Schools demand obedience

Lets talk about America’s education system

2) In large part due to my first point, schools are no longer about providing students with an education. They are about creating good corporate citizens. Think about your average salaried office employee. They have a college degree (though their job duties may not actually require advanced education); they complete a lot of tedious, repetitive tasks; they are expected to adhere to arbitrary rules regarding appearance, demeanor, etc.; they are expected to spend their day quietly sitting in a chair at specified times; and work outside these times is both expected and not compensated. Unquestioning obedience to superiors is a fundamental expectation. Meaningless or minor rewards are used to incentivize employee compliance- small raises, the occasional promotion, “employee of the month” or other public recognition.

Any resemblance to your average school day is not coincidental. Schools now are actively teaching students how to behave well while performing unexciting work, and to be obedient to the authorities who assign this work without questioning the purpose or value of the work. Grades- which have no real purpose and do not accurately measure student progress- are transformed into a gatekeeping device in order to incentivize compliance and learning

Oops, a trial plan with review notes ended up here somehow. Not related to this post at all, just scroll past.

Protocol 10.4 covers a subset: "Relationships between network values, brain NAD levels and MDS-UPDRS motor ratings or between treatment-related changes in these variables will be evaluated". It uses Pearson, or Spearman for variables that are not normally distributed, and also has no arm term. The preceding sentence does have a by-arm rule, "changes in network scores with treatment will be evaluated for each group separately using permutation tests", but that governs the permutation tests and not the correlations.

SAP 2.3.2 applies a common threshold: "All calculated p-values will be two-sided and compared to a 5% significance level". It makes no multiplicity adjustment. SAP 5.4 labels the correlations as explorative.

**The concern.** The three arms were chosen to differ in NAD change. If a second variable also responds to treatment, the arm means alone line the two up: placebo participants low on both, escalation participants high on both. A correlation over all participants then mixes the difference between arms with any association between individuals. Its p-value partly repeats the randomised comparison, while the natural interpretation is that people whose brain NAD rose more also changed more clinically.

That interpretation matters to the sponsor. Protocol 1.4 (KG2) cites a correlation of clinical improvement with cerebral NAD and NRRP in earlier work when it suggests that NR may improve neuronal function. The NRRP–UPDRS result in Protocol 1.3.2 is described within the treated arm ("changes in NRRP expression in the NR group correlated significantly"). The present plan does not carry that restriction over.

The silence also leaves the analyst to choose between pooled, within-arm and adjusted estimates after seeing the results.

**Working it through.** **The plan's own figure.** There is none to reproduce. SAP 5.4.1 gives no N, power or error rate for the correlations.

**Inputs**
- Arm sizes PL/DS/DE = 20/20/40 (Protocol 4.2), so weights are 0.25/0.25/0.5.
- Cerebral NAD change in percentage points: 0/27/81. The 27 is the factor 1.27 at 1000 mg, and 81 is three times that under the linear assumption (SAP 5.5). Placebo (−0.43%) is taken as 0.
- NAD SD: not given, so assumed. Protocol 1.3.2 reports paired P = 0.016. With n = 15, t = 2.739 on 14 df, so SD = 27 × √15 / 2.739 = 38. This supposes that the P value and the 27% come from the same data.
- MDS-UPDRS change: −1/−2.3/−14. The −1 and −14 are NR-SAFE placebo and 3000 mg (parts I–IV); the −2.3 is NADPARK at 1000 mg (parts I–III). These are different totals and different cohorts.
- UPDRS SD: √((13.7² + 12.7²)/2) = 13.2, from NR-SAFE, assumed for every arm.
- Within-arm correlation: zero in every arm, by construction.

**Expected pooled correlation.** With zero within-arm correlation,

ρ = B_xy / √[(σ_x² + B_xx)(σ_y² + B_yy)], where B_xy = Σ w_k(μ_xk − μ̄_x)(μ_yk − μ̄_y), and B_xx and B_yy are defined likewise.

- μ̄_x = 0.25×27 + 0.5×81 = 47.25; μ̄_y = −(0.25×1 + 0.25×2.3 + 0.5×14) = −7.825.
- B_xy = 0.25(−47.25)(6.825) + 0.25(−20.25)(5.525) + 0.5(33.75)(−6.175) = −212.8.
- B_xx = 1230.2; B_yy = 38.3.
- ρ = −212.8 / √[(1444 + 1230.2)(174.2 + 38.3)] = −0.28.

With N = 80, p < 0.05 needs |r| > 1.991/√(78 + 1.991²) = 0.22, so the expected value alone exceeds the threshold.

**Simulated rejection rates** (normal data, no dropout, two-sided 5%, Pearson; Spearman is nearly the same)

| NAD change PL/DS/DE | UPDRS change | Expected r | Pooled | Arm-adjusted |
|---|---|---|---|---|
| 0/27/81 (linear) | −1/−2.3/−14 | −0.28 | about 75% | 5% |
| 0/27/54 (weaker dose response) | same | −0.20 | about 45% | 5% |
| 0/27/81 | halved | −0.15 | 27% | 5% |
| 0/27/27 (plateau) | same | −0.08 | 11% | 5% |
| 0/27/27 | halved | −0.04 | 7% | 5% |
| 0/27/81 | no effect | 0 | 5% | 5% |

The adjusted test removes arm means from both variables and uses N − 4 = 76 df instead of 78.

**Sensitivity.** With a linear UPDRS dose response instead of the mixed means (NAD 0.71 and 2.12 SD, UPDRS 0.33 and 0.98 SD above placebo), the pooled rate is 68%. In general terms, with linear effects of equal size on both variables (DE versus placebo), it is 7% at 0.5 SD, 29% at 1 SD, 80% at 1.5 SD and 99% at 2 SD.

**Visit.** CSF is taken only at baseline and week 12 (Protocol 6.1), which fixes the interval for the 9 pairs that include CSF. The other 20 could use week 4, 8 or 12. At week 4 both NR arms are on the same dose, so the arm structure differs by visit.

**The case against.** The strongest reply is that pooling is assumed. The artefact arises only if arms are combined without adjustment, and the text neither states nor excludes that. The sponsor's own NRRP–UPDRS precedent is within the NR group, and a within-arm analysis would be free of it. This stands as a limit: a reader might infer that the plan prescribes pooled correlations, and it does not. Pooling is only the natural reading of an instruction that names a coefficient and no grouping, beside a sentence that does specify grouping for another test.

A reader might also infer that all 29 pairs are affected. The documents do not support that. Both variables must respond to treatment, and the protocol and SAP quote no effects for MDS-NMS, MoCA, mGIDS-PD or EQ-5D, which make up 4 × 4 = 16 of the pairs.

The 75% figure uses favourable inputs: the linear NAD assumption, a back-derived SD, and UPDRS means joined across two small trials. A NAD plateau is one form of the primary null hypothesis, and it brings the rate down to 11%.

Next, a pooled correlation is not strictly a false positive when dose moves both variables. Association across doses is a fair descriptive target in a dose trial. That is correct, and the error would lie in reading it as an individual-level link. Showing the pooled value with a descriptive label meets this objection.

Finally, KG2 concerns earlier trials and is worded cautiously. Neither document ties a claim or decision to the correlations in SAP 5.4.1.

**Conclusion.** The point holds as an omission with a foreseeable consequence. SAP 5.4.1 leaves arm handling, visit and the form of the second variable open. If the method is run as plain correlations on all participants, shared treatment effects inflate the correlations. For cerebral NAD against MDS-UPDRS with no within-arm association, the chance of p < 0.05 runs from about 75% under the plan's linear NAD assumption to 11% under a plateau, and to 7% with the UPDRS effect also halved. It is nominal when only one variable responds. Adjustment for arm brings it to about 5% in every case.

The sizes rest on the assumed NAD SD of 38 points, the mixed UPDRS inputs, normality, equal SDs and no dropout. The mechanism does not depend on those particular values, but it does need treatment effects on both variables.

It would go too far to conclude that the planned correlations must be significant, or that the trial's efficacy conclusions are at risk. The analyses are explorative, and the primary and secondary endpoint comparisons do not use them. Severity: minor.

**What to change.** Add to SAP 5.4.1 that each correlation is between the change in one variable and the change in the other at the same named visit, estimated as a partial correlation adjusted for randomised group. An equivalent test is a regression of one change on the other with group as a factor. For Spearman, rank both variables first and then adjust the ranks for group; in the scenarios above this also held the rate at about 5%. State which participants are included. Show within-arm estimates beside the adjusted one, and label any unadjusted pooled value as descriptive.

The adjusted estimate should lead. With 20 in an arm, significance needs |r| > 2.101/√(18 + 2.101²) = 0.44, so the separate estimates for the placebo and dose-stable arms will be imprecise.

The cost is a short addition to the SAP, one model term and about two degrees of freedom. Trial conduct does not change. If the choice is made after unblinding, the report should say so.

When Is a Good Day Teaching a Bad Thing?

Unfortunately, our Hidden Contract allows what is seemingly a good day teaching to mask an authentic deficit in student understanding.

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